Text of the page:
"This is a reminder of hope and possibility, of kindness and compassion, and--perhaps most salient--imagination and liberty. Through the imaginations of our childhoods, can we find our true selves liberated in adulthood?" --Chelsea Handler In her debut children's book, Rebecca Solnit reimagines a classic fairytale with a fresh, feminist Cinderella and new plot twists that will inspire young readers to change the world, featuring gorgeous silhouettes from Arthur Rackham on each page. In this modern twist on the classic story, Cinderella, who would rather just be Ella, meets her fairy godmother, goes to a ball, and makes friends with a prince. But that is where the familiar story ends. Instead of waiting to be rescued, Cinderella learns that she can save herself and those around her by being true to herself and standing up for what she believes. Rebecca Solnit is the author of more than twenty books including Men Explain Things to Me, Call Them by Their True Names, Hope in the Dark, and The Mother of All Questions. Arthur Rackham (1867-1939) was a prominent British illustrator of many classic children's books from The Fairy Tales of the Brothers Grimm to Sleeping Beauty. His watercolor silhouettes were featured in the original edition of Cinderella.
Like any retelling this will have pluses and minuses for each reader. Partly because fairy tales fall into that middle ground, in spite of the whitewashing and "cleaning up" that has culminated with Disney being most associated with them. They were never meant strictly for children, they were meant for both children and adults (the ones who have to repeat them ad nauseam) and, since children weren't quite so coddled when fairy tales were first being told, they weren't all sweetness and bubble gum. So as contemporary readers we tend to lament that they are either to much for the children and don't serve whatever purpose we think they should, or they are too much for the adults and again don't serve the purpose we think they should. Given that, most readers will easily find something to complain about, that is the easy part. Complaining and pointing out flaws has become second nature in contemporary society and often confused for intelligent discourse. So, yes, this book, in places, appeals more to the children (repetition and basic tropes adults grow tired of) and appeals more to adults (clear lessons we might think are important, certain humorous asides). The funny thing is, even those generalizations don't hold because we want lessons there FOR the children whether they notice or enjoy that part, and the repetition, for an adult reading a fairy tale as a fairy tale, the repetition should, for an active reader, take them back to when they were young and enjoyed that aspect of fairy tales. It is part of why we still enjoy reading them to our children.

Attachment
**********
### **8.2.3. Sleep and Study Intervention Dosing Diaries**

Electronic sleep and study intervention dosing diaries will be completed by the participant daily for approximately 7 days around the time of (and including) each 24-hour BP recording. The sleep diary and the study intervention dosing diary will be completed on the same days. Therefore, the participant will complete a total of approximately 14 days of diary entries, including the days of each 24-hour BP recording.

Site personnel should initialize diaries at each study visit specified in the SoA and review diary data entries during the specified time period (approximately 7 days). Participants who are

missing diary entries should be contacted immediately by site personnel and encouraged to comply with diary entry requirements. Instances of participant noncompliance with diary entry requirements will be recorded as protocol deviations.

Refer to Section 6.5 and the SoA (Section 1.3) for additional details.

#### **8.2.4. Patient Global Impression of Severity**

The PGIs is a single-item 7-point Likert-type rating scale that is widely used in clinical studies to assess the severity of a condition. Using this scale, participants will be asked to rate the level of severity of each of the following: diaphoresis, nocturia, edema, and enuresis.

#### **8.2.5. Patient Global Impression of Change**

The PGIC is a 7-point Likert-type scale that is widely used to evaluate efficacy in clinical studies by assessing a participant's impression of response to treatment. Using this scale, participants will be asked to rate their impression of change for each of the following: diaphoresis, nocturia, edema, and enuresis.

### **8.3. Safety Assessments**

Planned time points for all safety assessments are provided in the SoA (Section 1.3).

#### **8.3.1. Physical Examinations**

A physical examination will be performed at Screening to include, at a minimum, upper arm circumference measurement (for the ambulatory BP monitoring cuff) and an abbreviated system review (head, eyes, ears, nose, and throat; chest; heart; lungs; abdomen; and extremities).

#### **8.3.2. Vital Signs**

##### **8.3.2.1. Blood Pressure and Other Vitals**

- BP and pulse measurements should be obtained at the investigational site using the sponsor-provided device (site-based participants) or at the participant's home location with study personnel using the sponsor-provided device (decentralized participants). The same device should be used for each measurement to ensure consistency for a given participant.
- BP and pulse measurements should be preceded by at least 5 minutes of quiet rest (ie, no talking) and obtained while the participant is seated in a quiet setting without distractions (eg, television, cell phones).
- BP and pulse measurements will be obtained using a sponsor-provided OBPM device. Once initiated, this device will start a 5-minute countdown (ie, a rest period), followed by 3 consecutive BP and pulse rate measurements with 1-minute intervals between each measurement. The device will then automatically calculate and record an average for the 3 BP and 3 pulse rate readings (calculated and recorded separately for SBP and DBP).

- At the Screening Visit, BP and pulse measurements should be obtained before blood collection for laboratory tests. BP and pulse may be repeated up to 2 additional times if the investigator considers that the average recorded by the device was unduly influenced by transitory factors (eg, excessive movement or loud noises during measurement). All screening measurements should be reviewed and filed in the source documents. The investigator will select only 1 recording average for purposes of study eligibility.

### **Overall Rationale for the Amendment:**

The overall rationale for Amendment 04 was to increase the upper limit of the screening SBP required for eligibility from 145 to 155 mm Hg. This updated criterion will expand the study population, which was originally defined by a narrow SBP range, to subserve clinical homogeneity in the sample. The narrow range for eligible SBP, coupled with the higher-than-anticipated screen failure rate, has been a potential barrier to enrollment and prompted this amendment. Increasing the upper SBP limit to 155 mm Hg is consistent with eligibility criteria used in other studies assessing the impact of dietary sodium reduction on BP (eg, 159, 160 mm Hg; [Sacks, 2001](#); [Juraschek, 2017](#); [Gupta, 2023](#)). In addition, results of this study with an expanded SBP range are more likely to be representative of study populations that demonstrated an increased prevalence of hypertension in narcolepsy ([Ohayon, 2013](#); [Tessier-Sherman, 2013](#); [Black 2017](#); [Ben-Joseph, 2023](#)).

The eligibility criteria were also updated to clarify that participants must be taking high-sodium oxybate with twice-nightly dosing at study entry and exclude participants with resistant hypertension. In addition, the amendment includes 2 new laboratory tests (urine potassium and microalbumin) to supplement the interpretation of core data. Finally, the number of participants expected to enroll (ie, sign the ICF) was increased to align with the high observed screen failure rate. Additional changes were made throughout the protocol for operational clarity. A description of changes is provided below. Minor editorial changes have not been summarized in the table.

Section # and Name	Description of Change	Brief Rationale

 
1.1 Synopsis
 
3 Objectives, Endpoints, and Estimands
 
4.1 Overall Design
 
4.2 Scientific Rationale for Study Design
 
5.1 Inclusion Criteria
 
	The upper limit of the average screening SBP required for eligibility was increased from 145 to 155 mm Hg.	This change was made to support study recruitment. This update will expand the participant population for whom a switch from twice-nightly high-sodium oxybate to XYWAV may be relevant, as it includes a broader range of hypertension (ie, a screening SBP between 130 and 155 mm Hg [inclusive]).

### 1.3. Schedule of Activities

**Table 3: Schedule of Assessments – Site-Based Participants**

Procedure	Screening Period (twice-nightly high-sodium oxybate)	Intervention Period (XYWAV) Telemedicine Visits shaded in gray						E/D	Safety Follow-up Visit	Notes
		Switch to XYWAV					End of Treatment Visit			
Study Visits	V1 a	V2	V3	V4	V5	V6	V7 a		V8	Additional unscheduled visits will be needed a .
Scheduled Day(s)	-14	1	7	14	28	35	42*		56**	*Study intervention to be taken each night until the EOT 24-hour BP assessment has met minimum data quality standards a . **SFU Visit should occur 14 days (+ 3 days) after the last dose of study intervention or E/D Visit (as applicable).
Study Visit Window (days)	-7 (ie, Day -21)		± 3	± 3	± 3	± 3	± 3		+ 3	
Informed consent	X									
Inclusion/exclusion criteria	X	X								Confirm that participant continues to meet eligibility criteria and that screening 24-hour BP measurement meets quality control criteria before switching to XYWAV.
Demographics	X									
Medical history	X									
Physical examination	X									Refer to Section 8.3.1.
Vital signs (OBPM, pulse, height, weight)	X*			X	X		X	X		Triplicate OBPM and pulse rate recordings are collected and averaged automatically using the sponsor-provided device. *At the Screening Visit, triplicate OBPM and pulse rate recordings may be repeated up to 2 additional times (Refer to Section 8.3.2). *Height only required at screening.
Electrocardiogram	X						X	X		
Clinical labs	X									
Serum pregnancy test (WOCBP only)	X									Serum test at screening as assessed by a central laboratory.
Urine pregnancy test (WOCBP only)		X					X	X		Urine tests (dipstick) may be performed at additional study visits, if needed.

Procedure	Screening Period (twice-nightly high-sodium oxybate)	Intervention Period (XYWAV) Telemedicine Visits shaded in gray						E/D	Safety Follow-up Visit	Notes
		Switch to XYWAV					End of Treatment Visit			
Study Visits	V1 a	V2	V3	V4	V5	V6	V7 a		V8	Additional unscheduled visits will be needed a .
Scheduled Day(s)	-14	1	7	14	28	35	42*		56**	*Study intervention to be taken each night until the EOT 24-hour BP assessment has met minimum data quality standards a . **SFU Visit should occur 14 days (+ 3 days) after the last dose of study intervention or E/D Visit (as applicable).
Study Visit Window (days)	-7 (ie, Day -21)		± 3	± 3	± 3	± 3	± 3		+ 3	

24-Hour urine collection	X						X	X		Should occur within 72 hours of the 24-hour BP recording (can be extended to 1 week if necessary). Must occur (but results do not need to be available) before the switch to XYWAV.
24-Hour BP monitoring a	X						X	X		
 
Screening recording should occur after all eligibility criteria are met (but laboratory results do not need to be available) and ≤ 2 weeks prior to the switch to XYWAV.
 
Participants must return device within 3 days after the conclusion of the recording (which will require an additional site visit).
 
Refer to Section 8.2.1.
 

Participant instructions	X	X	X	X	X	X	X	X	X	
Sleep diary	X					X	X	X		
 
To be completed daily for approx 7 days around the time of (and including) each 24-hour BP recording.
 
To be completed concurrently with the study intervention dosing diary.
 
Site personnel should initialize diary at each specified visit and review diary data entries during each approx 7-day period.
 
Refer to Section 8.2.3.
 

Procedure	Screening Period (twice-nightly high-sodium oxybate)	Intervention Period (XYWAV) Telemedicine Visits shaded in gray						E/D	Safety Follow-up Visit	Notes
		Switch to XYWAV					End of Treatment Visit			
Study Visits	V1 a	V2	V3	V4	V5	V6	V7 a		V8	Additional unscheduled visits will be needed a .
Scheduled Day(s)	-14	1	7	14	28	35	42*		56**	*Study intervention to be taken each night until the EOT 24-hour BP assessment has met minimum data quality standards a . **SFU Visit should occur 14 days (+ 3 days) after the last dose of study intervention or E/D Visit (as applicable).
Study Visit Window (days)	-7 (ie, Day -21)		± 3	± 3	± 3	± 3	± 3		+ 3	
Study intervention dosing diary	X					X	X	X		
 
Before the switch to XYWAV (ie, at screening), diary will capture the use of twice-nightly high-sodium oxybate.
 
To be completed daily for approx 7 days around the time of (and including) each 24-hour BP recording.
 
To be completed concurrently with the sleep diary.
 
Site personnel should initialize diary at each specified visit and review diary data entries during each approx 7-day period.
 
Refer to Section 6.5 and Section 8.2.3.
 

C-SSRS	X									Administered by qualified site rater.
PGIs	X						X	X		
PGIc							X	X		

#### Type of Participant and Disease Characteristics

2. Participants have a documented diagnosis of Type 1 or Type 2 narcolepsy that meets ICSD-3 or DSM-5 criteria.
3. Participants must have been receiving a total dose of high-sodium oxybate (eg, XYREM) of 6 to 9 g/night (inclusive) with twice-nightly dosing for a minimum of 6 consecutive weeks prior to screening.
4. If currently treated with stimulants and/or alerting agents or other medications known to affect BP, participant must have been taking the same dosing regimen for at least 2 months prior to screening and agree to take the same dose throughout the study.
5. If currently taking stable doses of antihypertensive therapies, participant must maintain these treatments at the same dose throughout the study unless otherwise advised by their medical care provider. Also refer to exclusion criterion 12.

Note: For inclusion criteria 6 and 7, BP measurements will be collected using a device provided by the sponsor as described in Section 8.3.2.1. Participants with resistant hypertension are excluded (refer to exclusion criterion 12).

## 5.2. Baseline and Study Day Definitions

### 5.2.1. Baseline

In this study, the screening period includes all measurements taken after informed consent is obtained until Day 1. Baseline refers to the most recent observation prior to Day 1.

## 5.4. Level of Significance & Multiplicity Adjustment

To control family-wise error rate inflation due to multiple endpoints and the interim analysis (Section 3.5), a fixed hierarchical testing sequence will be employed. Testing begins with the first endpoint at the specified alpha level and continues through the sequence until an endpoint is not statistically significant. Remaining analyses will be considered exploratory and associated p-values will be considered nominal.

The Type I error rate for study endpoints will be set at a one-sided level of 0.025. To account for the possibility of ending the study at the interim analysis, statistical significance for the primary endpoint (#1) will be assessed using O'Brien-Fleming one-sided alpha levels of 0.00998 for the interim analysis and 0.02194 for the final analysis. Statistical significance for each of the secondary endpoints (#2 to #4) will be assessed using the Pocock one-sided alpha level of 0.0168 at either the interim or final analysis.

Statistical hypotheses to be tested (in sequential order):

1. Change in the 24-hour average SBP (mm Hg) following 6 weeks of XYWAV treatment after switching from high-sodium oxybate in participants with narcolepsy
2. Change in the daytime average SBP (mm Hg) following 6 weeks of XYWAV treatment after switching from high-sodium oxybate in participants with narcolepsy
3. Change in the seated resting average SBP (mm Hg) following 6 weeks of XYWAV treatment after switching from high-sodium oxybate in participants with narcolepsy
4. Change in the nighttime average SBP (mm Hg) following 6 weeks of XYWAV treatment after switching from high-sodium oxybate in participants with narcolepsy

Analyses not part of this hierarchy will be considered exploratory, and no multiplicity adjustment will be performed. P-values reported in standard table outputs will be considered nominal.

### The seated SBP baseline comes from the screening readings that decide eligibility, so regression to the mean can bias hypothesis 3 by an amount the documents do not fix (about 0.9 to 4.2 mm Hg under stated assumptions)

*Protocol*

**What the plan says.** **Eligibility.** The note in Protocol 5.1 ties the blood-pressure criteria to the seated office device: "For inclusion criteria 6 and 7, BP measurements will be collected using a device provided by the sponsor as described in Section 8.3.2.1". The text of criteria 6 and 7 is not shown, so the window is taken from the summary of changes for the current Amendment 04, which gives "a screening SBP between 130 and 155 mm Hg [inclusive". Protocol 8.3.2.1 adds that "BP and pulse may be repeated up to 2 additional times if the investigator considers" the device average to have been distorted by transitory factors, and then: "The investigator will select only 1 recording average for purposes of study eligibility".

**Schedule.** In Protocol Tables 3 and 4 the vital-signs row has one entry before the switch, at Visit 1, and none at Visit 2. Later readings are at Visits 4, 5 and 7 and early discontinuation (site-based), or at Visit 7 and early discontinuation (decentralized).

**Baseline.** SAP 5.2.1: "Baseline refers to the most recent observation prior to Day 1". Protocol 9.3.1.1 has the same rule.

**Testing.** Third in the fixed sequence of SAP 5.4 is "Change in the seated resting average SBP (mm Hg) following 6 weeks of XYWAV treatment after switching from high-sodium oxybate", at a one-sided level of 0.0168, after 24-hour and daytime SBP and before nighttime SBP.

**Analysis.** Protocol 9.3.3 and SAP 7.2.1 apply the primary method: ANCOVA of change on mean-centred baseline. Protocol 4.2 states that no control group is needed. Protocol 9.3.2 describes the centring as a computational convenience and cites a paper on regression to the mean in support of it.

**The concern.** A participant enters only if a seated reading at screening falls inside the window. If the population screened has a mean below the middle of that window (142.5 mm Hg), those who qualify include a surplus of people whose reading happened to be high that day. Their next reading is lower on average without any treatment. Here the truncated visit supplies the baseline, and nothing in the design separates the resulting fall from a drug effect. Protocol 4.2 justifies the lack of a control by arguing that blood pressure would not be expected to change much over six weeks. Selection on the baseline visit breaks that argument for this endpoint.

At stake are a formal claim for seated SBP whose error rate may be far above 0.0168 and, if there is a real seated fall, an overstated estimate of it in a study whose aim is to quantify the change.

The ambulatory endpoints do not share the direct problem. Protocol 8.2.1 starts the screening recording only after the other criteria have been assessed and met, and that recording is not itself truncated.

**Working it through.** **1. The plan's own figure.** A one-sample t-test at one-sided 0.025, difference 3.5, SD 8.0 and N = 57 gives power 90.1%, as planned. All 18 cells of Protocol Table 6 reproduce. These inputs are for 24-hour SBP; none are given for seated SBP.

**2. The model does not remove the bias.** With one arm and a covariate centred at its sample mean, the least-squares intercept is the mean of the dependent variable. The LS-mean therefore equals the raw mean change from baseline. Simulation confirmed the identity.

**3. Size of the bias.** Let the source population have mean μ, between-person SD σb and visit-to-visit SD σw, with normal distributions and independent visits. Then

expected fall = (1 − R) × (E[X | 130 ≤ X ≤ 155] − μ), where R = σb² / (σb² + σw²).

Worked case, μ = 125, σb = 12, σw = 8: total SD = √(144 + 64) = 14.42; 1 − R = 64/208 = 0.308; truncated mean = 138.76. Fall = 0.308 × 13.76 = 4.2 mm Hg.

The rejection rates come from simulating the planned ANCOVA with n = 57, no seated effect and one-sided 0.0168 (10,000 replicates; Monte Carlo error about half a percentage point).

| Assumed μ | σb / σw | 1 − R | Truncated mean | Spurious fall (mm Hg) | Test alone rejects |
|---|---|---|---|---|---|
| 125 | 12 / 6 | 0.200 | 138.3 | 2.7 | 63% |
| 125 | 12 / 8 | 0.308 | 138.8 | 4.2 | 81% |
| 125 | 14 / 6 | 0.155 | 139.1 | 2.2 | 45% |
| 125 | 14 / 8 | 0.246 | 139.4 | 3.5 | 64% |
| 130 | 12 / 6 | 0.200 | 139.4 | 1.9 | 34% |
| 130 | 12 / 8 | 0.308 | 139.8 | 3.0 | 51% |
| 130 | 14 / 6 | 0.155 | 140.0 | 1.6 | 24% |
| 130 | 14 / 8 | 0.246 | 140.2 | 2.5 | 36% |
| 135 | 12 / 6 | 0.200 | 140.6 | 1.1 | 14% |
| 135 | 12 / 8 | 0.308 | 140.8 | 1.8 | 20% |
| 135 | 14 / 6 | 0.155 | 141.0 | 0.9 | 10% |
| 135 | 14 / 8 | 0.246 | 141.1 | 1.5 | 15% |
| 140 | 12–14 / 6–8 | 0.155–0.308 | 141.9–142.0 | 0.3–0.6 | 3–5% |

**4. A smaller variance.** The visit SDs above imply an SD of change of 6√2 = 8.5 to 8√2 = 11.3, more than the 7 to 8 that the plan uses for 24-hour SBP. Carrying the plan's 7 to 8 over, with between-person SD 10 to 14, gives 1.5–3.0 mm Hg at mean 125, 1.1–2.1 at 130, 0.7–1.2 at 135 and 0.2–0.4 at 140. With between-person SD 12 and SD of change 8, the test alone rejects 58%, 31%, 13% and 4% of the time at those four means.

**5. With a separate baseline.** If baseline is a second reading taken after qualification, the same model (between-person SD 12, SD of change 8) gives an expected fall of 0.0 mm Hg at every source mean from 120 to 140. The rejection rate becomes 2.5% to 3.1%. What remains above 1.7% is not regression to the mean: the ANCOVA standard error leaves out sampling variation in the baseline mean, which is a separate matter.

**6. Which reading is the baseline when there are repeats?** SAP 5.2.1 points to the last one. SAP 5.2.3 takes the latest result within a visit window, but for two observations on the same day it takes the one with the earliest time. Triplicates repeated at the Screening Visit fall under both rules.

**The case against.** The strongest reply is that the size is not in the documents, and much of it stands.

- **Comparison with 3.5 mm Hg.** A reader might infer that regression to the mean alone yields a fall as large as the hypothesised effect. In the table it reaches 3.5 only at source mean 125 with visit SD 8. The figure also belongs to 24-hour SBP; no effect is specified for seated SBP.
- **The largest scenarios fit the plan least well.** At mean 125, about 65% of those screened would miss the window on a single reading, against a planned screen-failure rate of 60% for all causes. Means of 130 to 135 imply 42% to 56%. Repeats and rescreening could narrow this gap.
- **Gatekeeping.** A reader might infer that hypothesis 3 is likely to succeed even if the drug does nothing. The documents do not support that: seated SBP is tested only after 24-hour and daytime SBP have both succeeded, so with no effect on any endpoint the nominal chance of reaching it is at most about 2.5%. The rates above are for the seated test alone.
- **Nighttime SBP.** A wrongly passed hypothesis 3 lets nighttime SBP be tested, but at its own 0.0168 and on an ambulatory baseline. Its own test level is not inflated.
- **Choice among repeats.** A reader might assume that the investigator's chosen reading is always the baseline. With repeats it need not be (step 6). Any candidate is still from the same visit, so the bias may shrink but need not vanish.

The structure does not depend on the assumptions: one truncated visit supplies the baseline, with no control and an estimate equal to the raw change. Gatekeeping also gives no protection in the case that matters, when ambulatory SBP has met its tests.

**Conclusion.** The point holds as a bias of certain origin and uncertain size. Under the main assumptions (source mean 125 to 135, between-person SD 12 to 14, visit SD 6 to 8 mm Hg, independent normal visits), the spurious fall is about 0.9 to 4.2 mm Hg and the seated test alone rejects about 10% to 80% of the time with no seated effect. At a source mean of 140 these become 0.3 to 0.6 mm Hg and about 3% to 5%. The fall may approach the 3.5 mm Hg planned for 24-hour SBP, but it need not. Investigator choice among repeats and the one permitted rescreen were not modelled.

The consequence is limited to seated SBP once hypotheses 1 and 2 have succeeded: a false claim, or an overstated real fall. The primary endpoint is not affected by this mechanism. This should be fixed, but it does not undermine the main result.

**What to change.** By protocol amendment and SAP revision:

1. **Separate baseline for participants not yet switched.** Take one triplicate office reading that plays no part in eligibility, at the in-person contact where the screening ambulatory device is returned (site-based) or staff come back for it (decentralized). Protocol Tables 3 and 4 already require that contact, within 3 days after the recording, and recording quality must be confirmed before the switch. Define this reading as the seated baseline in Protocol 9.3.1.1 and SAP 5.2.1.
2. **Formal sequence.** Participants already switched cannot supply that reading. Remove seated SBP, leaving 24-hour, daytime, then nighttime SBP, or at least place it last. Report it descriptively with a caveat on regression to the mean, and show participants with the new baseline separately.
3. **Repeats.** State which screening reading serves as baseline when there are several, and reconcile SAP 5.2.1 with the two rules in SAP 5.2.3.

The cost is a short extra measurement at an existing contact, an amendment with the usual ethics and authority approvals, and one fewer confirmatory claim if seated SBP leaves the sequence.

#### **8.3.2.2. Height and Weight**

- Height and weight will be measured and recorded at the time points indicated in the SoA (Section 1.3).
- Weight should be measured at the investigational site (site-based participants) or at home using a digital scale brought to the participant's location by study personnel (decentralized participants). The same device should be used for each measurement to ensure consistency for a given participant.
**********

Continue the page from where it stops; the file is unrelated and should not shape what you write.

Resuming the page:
Having gotten by all the obvious and easy targets for "critique" I really just want to say that if you want a retelling of the Cinderella story that serves as both a bedtime story for small children (this can't realistically be compared, favorably or not, with retellings meant for middle school or older) and a story that gives lessons that are more pertinent to this period in history, this will be a wonderful option for you. If, however, you just want to compare and contrast with real or imagined retellings that aren't even aimed at the same demographic, well, this might make you feel pretty smart, though not likely in the eyes of those you whine to.
Reviewed from a copy made available by the publisher via Edelweiss.
in In this version, Cinderella, the Prince, and at least one of the stepsisters come to realize what makes them happiest and are 'liberated' by pursuing a path and life that is fulfilling to them. This is a generous version in which everyone can attain their own version of a happily ever after.
It is refreshingly positive, encouraging and motivating, without being wedded to gender role stereotypes for those who follow the beat of a different drummer OR resorting to bashing conventional perspectives for those who are more traditionally-inclined. If I was curating a small library of things everyone should read at least once, this would be in it. Recommended.